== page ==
If candidates are suitable ask what they like about the role and what reservations they have? This will indicate their level of interest and commitment to the next stage. Arrange interviews with them whilst you have them on the phone and ideally the interview should be held within the next seven days if possible. If the candidate has recently applied for the role and you’ve interviewed them and sold the prospect of working for your organisation well, the candidate is likely to be excited at the prospect; the longer you keep the candidate waiting, the more the excitement you have generated will wane.
Prepare well for the interview. Read through the candidate’s CV and decide which areas you wish to explore.
Typical ones would be:
- How long they have spent at each role
- Key achievements at each role
- Reasons for leaving
- Reasons for accepting their next role
- Gaps in career history
Have the Job Description and Person Specification at hand. Compare the Person Specification to their work history. Is there anything missing? If so, make note to explore at interview stage.
2. Opener –
- Tell the candidate what the agenda will be for the interview
- Ask an easy to answer open question to get the interviewee speaking such as, “Tell me about your current employment circumstances.”
3. Questioning –
- Systematically work your way through the Person Specification
- Systematically work your way through the questions about their CV
- Systematically work your way through the questions you’ve devised
- Establish what the candidate is looking for in their next career move
4. Summarise –
Re-iterate what the candidate is looking for:
- How far they are looking to travel per day?
- What salary and package they are looking for?
- Reasons for leaving their present job?
- What they are looking for in their next role?
5. Sell -
- Based on why the candidate has told you about:
- Why they want to leave their present role and what they are looking for in their next career move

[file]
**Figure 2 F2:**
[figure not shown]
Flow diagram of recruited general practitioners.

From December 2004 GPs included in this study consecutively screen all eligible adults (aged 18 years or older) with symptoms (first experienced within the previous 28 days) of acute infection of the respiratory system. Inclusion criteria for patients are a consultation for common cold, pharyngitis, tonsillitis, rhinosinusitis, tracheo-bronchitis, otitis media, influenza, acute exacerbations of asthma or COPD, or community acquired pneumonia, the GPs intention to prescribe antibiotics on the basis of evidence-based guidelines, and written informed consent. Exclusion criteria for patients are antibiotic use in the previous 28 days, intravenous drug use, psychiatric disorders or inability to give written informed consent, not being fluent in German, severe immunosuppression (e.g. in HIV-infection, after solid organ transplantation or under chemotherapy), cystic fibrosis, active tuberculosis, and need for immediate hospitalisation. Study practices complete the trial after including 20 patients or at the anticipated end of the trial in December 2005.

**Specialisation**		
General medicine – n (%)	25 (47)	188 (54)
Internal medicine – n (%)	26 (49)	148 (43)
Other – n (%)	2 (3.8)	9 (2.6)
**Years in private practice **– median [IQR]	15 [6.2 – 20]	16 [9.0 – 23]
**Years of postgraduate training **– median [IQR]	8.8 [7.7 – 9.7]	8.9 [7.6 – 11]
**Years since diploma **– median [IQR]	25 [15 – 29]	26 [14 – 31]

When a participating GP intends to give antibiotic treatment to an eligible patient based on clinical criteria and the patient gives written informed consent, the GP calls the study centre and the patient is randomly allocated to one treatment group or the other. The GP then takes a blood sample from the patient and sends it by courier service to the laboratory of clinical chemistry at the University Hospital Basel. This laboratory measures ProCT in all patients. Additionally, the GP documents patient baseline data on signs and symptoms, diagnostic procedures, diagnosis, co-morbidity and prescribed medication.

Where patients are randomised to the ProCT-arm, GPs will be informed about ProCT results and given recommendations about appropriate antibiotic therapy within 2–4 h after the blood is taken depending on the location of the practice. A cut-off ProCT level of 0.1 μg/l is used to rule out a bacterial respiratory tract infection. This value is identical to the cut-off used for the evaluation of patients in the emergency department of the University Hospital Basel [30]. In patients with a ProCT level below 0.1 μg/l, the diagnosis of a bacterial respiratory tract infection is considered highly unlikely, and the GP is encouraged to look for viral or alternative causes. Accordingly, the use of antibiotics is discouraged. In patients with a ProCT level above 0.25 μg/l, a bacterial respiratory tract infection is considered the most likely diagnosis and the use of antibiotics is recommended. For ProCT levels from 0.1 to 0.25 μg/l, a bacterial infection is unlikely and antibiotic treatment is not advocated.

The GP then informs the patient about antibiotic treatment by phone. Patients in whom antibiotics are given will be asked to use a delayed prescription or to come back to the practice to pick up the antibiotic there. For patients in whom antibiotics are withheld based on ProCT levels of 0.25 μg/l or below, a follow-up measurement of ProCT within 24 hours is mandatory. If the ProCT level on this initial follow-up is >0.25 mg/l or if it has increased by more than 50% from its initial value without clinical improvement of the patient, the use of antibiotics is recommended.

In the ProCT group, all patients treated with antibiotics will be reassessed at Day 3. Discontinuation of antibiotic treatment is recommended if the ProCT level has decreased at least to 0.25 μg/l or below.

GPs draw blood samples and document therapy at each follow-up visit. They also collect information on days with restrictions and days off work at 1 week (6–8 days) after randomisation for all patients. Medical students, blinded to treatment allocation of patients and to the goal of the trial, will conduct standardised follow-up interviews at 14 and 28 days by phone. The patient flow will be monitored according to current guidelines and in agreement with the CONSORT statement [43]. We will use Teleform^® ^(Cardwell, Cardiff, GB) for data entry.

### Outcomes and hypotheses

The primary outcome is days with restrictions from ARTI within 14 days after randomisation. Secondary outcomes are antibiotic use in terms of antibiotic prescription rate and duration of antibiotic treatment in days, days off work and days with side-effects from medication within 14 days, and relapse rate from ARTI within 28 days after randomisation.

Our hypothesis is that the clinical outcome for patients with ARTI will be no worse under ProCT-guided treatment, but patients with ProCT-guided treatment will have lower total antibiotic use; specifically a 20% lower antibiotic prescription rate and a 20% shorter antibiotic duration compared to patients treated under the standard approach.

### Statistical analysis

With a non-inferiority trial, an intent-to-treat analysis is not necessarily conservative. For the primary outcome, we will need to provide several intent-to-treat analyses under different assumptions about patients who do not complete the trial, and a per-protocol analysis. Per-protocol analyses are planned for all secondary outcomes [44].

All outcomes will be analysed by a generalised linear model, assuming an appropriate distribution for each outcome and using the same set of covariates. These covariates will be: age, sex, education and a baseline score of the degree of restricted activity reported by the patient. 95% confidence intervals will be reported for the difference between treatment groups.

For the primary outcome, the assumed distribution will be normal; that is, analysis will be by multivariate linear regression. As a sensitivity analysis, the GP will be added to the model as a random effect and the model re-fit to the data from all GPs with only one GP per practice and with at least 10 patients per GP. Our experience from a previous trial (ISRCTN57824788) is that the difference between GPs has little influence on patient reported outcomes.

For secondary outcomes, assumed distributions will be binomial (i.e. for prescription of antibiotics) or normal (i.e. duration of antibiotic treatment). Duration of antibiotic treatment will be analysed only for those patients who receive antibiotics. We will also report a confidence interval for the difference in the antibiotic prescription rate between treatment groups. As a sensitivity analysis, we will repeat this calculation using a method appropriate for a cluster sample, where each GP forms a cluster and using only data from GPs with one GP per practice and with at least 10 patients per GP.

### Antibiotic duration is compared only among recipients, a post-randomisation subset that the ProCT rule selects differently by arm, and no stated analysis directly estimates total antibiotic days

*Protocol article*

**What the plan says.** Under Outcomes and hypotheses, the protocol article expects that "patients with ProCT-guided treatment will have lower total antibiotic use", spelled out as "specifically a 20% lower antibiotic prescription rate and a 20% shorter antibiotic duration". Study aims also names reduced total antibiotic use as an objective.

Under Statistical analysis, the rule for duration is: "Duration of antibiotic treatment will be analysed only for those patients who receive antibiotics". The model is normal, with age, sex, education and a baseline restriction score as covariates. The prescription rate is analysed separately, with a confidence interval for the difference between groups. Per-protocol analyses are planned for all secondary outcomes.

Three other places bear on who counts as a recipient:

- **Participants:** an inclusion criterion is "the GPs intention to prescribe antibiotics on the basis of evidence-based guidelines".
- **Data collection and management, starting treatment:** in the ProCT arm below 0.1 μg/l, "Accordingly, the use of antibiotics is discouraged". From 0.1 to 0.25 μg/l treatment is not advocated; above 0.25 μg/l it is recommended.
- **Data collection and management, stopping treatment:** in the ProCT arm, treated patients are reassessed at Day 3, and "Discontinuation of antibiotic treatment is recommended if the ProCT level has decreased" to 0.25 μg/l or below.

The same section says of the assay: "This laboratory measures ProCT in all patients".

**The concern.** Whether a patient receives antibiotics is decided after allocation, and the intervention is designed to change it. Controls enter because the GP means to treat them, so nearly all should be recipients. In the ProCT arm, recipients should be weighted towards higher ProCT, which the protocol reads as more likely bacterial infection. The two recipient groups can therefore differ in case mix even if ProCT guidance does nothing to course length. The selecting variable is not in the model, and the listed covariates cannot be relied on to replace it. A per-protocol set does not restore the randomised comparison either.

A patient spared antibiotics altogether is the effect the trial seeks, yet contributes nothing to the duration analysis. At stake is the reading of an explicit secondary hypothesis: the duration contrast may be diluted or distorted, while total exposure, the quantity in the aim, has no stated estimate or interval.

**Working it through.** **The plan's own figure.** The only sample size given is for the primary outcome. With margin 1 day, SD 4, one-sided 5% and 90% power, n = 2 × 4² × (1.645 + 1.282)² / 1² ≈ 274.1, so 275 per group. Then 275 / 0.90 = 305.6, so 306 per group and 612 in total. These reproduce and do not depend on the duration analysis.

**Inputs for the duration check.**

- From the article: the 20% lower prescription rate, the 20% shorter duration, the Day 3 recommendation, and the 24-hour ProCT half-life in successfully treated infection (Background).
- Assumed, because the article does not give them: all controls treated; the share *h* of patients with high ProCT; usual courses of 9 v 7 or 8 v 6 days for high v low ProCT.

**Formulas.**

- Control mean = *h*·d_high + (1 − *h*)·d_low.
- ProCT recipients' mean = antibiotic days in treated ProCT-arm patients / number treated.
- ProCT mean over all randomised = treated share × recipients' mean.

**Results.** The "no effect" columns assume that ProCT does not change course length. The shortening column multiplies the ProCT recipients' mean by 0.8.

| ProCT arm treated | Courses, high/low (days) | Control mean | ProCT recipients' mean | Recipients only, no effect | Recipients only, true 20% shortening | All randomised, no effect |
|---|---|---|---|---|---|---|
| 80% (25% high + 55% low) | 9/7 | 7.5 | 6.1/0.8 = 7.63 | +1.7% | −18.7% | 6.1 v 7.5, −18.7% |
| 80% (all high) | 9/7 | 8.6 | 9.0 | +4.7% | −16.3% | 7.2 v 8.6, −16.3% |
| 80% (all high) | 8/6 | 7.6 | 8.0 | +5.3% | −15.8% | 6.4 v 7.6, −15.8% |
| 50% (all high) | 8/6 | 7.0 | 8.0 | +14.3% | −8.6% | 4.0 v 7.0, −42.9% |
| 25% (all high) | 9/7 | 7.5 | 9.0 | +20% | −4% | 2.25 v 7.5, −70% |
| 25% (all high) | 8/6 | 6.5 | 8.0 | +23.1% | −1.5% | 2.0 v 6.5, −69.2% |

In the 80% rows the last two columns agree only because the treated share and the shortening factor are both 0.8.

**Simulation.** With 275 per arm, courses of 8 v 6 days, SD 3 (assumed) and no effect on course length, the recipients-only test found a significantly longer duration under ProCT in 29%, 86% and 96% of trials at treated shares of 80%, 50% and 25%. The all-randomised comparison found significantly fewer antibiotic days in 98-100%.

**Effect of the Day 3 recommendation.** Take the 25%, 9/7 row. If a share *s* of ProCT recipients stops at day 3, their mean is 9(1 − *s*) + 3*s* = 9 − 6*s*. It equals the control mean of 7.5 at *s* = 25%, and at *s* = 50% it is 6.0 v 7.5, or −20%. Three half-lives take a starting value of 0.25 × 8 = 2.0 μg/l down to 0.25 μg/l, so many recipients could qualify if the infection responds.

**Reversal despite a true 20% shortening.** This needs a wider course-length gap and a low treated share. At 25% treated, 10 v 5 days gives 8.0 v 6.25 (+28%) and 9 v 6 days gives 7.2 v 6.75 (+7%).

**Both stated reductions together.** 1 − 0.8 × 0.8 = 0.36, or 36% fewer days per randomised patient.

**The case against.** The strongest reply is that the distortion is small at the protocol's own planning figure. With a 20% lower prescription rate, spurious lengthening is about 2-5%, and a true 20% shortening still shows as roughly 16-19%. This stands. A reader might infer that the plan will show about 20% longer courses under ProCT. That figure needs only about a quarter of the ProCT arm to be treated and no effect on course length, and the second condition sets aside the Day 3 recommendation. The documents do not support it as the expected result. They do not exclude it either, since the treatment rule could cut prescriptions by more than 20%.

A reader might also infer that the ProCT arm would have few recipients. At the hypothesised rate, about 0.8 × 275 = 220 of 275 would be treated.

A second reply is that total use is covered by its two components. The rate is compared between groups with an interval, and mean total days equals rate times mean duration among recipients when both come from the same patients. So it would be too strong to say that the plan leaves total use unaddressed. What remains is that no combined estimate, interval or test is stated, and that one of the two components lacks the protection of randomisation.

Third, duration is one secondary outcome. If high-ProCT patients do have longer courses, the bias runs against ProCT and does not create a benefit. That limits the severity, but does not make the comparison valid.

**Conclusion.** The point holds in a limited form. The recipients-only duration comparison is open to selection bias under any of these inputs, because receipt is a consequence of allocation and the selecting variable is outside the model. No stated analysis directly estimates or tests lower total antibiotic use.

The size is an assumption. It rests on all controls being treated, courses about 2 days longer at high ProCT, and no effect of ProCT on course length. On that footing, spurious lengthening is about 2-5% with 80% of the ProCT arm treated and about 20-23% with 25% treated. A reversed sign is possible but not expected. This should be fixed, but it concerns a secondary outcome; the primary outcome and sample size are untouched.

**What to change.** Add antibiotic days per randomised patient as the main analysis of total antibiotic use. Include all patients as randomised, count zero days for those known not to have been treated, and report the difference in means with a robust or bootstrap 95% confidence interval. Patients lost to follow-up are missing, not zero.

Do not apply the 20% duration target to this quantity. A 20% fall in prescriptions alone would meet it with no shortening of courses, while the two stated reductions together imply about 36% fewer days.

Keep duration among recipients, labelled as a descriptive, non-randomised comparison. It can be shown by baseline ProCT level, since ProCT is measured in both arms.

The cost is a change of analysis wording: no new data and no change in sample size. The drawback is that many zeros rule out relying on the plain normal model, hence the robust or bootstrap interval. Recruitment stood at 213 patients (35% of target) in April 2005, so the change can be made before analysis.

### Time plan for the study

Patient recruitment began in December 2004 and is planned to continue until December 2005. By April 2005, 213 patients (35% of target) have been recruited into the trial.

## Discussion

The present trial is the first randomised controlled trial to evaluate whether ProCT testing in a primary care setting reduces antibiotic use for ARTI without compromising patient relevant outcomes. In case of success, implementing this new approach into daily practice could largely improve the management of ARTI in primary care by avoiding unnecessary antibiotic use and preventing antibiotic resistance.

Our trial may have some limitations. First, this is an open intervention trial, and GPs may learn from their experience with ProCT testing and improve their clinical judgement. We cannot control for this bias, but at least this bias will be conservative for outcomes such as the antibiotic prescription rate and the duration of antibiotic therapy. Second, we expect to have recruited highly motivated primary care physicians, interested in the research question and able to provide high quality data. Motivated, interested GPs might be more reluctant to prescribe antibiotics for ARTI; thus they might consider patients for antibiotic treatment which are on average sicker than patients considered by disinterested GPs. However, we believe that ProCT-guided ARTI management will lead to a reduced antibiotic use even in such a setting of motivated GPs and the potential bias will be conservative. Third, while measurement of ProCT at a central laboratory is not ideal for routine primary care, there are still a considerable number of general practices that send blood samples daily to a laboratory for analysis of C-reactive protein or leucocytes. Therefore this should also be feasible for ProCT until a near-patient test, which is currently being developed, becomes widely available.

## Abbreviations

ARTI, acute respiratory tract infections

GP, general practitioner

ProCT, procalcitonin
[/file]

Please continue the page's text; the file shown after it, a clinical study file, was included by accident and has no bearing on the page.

- Sell the candidates what your company has to offer that matches
6. Close for commitment
- It is important you find out just how interested the candidate is:
- What interests you about the role and the company?
- What reservations do you have about working for this company?
- What do you think your existing employer will offer to keep you?
- If you were offered the role, would you accept?
Before the candidate leaves the building, agree the next step, when will you be in touch? Thank them for their time and shake their hands.
Meet with the other interviews immediately after the interview to ascertain their thoughts. Get back to the candidate promptly with feedback or to arrange another interview.
The stumbling block can be raising the offer letter. As mentioned earlier, it is important this is despatched quickly as candidates will not resign until they are in receipt of the full offer. This needs to be raised within 24 hours of the offer. This makes your company appear to be keen to hire your new member of staff and encourages engagement.
Offers are usually subject to satisfactory references. GPRS take references for all their internal staff and we thoroughly recommend that our clients take references on their own staff. In an ideal world talk to someone personally. An HR department probably haven’t worked personally with your new employee so they are unable to give you feedback on how they interacted with colleagues or how effective they were in their role. Ask the candidate their Line Manager’s name and contact them directly by telephone. Have some good reference taking questions lined up. I’ve found that most people you speak to, unless it is strict company policy not to give verbal references will be quite truthful and this can be enlightening!